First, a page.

A cartoon in this morning’s paper triggered a memory, a set of memories, about what is funny.
At the heart of funny is the joke. Normally, the joke has several elements, which are supposed to occur in a specific order:
- punch line
- (sometimes) kicker, a punch-line topper.
In that cartoon, however, things are reversed: punch line comes before set-up.
You could argue that the what seems to be a mis-placed punch line really is a set-up, and that what appears to be a mis-placed set-up really is the punch line.
The memory toward which it propelled me was yet another use of the punch line: the punch line which has no story.
We can’t have been the first to discover and play with the idea, but my friend Frank and I — this is sixty years ago or so — started doing it as a form of practical joke. Our idea was that one of us would recite a story-less punch line, and the other would laugh heartily. Everyone else would look on in confusion, at which Frank and I would reply, in mock amazement, “You mean you never heard that joke?”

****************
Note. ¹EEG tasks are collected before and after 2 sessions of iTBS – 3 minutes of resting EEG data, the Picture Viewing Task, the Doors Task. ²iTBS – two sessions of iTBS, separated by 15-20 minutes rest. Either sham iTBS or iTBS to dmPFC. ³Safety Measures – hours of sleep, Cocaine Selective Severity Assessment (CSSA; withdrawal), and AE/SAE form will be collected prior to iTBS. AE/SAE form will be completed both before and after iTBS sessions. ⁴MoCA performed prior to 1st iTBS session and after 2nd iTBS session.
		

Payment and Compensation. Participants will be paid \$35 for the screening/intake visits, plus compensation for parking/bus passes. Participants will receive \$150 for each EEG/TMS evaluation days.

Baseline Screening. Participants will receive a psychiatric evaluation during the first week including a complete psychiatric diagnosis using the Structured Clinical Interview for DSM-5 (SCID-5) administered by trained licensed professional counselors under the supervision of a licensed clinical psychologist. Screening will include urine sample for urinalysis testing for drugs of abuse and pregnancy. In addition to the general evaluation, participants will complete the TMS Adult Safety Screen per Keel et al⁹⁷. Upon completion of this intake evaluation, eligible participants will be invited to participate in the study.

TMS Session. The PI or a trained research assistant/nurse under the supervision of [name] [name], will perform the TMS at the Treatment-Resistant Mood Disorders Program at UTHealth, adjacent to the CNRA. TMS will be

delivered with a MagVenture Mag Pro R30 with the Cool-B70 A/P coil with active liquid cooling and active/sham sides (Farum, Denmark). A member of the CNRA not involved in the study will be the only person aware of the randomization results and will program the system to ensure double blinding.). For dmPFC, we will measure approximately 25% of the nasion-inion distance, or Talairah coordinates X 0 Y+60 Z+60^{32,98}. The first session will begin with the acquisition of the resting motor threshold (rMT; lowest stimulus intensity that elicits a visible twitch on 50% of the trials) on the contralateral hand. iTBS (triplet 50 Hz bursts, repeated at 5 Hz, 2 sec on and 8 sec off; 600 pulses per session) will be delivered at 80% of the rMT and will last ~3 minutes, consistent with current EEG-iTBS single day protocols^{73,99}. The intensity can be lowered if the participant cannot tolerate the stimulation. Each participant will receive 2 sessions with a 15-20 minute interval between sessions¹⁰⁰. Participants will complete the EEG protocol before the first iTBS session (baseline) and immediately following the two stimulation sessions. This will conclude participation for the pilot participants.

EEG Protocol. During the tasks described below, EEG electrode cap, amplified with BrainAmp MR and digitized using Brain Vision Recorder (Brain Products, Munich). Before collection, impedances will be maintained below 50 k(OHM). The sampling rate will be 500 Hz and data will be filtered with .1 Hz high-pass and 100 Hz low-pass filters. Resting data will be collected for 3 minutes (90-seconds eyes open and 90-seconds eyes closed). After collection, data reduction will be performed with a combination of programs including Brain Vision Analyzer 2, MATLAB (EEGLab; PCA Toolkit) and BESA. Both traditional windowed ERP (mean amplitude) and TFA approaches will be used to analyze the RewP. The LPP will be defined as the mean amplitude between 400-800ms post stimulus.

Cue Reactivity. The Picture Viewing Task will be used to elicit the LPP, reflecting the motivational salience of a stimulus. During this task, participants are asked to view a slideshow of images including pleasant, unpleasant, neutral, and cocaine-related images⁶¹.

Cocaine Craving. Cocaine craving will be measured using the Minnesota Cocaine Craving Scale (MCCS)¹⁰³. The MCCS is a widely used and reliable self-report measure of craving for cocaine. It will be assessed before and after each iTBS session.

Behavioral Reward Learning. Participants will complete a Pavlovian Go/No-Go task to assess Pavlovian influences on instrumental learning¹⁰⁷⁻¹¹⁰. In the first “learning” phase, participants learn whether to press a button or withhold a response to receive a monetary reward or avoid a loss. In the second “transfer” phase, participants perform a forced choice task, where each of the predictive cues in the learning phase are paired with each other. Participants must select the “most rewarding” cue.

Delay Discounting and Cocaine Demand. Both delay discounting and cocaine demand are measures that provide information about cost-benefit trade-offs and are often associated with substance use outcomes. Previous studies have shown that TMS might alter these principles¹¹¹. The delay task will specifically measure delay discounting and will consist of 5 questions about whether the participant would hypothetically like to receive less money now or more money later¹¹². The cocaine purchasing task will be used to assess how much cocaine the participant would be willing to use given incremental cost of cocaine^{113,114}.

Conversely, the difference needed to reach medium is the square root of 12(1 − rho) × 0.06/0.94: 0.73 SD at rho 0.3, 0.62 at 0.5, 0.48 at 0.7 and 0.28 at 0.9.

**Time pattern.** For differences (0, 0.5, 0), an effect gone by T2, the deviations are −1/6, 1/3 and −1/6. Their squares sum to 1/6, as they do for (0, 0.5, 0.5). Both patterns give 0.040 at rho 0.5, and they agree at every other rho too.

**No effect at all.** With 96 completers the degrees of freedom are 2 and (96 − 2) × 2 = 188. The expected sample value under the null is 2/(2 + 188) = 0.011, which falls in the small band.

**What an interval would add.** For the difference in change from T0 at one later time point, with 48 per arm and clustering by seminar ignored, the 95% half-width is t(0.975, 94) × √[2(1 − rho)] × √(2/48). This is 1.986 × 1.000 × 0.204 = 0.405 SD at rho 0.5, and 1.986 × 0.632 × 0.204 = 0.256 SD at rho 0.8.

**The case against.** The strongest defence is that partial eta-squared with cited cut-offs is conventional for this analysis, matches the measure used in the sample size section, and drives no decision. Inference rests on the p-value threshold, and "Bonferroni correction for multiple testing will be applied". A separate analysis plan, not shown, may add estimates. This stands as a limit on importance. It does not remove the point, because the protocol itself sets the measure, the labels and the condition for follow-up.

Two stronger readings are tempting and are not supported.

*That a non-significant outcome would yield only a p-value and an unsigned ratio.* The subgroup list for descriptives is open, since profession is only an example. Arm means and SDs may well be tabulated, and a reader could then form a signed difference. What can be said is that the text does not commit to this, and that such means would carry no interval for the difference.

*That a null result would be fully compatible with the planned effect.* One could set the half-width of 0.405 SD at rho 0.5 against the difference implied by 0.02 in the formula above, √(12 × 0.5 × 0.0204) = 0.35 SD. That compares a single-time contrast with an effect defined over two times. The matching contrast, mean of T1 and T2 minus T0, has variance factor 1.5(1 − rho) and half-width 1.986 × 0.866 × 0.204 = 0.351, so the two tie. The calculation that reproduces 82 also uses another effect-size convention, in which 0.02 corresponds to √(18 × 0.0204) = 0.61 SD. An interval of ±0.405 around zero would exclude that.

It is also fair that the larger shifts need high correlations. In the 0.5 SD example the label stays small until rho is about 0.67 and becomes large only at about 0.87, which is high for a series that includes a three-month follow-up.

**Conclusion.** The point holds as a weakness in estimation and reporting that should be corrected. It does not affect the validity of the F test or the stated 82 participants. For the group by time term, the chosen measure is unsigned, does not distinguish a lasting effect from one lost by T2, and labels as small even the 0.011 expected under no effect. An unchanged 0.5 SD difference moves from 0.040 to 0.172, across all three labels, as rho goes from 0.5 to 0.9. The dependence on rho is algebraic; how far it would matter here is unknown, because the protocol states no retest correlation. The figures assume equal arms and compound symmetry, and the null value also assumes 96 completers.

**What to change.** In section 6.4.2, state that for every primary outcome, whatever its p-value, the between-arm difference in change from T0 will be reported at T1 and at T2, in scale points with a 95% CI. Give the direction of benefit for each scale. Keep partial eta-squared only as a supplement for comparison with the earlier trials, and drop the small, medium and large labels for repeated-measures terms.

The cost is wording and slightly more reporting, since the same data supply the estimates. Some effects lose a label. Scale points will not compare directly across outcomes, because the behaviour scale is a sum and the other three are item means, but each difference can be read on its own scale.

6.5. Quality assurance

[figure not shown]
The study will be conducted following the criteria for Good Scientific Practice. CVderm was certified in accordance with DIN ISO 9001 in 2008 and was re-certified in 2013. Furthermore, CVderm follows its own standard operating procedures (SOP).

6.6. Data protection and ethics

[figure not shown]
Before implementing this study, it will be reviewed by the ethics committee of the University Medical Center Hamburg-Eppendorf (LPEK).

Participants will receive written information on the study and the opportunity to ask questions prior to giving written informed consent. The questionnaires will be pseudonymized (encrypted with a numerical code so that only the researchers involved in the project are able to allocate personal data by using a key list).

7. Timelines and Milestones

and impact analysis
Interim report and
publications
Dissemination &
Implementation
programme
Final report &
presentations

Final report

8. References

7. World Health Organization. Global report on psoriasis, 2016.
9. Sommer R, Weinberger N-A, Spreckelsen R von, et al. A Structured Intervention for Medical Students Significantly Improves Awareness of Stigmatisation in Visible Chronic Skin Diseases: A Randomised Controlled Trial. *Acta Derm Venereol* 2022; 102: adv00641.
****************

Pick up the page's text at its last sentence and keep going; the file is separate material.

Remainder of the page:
Of course they hadn’t. There wasn’t one. And that was the joke.
Maybe I need to include a few examples to make the idea clear.
- My foot’s caught in the torpedo tube.
- He had one, but the wheels fell off.
- Wait, it’s coming out at this end.
I guess you had to be there. And, sixty years ago, most of you weren’t. Trust me, however: at the time, they were funny.